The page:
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65% chance of a U.S. downturn in 2015: Forecaster

The U.S. economy has been slowly recovering, with recent data showing second quarter growth snapped back to 4% and more than 200,000 jobs are being added each month -- the first time job growth has exceeded 200,000 for 6 straight months since 1997. But David Levy, chairman of the Jerome Levy Forecasting Center, forecasts that the U.S. could be headed for a recession.

Related: PIMCO’s Gross: Jobs data shows U.S. workers are underpaid

He tells Yahoo Finance there's a 65% probability that we will see a U.S. downturn some time in 2015.

This contrarian view stands in contrast to Fed estimates, for example, which have the U.S. growing at an annual pace of at least 3% for the rest of the year and all of 2015.

Levy thinks slow growth in other countries will drag down U.S. output.

Related: Baby boomers at work while millennials sit out of job force

"It's not just one or a few countries; it is much of the world," he contends, citing three specific regions that could be a catalyst for a U.S. downturn.

"There has been massive overinvestment in [emerging markets] ... they pursued export models long after they had outgrown them," he says. "Their economies are out of balance and their investment is starting to collapse." He calls it "a slow motion train wreck."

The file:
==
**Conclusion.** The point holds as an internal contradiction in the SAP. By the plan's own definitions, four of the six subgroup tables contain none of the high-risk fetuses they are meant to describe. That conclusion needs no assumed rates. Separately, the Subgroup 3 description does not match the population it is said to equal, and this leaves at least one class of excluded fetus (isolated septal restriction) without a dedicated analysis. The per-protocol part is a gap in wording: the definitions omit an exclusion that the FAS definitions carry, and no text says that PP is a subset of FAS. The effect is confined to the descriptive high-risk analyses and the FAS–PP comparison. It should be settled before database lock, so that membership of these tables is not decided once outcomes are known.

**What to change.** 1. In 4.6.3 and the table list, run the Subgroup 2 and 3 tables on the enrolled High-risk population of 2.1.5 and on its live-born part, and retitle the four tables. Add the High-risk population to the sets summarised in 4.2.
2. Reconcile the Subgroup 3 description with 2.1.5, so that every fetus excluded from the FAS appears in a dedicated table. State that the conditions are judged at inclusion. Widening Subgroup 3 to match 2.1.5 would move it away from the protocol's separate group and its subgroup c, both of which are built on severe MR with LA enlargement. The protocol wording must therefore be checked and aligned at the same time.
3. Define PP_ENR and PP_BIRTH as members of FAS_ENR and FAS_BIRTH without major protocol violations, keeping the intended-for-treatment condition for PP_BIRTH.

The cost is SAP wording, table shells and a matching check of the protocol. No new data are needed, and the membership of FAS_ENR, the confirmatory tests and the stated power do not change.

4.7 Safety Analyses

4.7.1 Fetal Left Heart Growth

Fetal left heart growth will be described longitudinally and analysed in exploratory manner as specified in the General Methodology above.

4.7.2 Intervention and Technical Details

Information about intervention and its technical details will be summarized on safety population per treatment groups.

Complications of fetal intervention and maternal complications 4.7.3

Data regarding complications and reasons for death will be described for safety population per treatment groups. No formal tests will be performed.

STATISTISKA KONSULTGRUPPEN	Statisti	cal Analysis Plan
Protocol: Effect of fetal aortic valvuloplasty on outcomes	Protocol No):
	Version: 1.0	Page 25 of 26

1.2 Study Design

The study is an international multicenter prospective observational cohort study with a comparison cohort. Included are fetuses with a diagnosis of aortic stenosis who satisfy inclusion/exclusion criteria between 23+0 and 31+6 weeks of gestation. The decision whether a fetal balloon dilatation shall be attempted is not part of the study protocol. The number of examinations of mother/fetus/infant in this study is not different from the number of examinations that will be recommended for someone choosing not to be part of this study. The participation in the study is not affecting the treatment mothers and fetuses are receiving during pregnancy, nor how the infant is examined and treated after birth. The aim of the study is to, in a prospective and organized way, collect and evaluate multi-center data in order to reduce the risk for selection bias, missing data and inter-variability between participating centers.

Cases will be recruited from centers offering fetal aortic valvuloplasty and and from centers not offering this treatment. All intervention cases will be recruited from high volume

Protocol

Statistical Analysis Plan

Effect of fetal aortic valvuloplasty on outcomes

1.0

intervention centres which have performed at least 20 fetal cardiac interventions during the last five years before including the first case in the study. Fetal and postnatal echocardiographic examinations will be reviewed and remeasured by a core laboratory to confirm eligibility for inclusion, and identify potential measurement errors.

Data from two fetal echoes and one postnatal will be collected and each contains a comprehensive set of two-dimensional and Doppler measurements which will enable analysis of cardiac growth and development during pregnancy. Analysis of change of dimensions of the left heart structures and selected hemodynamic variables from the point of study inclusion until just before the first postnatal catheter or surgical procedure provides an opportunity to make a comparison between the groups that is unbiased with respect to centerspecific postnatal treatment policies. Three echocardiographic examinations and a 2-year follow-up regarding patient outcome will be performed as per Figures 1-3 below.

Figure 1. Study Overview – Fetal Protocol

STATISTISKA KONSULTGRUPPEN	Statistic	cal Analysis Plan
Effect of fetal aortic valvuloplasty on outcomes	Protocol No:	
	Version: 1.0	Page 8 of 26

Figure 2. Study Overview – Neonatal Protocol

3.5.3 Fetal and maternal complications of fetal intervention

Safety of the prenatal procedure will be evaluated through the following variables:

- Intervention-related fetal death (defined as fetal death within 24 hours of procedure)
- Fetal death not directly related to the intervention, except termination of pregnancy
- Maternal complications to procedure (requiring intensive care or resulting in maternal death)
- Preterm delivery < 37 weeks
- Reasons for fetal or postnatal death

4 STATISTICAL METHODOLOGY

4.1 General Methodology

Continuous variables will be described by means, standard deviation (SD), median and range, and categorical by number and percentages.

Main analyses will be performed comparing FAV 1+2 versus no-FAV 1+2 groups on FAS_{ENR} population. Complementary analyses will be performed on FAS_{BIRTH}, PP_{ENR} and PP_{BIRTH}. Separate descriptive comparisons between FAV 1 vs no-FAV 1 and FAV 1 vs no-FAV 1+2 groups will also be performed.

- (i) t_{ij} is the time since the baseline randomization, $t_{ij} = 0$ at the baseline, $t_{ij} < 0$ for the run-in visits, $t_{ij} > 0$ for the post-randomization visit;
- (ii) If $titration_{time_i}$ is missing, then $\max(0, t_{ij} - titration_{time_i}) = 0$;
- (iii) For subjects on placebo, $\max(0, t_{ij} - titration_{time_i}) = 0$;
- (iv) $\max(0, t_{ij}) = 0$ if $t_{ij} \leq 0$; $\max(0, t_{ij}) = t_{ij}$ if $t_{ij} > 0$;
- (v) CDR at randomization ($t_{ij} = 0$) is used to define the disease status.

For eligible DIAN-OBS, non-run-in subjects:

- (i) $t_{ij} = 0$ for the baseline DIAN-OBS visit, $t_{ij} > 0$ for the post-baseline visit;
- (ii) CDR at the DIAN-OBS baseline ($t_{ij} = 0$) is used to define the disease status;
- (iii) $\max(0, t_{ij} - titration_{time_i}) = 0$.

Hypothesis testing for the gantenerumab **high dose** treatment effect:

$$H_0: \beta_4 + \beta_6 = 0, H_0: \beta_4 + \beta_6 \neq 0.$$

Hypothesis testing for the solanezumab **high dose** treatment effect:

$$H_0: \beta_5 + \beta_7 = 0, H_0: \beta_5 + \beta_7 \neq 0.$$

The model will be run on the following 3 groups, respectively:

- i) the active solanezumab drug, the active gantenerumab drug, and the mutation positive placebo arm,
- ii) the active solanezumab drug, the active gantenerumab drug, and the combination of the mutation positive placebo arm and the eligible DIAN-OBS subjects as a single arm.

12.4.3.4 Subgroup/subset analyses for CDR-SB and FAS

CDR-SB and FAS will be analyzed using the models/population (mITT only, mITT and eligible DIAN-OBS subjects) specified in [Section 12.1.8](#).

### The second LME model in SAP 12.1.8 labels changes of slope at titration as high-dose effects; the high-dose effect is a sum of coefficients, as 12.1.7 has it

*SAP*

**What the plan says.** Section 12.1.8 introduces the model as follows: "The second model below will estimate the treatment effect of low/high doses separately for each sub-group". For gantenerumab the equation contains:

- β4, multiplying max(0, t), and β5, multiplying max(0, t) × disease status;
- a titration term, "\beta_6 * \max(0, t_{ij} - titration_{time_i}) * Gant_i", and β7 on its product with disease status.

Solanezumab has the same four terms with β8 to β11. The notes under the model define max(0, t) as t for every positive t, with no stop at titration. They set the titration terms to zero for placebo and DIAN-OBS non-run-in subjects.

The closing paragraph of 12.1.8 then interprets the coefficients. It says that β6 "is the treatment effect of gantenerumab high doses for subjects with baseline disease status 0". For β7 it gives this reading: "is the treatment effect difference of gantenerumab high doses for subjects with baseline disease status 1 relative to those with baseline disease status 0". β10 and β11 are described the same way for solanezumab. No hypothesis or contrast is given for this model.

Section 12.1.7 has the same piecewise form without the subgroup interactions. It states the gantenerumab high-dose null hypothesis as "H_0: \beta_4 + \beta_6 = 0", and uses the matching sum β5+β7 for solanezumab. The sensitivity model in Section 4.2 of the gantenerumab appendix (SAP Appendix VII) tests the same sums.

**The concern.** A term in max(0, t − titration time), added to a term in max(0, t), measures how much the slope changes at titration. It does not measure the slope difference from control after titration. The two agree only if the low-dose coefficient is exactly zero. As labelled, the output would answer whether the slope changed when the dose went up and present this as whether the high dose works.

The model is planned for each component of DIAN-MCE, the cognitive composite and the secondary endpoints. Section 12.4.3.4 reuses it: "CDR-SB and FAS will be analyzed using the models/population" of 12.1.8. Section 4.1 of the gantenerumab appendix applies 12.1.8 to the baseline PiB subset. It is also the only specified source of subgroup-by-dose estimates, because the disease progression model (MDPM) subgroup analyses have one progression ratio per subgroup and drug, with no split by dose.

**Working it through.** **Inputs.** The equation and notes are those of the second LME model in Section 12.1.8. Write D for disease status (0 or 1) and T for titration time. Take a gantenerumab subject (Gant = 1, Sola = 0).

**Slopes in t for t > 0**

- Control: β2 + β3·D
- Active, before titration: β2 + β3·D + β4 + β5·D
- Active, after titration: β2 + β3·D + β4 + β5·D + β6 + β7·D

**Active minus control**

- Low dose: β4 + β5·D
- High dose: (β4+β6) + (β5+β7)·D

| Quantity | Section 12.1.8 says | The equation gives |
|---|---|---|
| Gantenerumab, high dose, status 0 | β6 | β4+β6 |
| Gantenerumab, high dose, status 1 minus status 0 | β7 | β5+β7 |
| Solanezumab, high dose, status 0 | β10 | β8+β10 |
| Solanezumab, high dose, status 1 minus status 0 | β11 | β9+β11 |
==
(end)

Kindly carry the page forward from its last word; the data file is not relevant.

He says Europe has its own deep problems -- "their banking system is like Japan's in the 1990s, unable to function well because [they] didn't clean up the bad loans and recapitalize banks."

Third, is China, which he contends has had a greater ability to keep its expansion going, but is "struggling with all the imbalances created."

Has the U.S. ever tipped into recession because of another country? He says no, and in fact, that's a point he's been emphasizing because he believes this time is going to be different. One reason is that, according to Levy, the U.S. economy is exporting a larger share of GDP than ever before, which is "good" but "that makes us more vulnerable to the rest of the world."

Check out the video to see why he thinks recent signs of strength in the U.S. economy are going to fizzle out in the second half of the year.

Related: What could put the brake on U.S. auto sales

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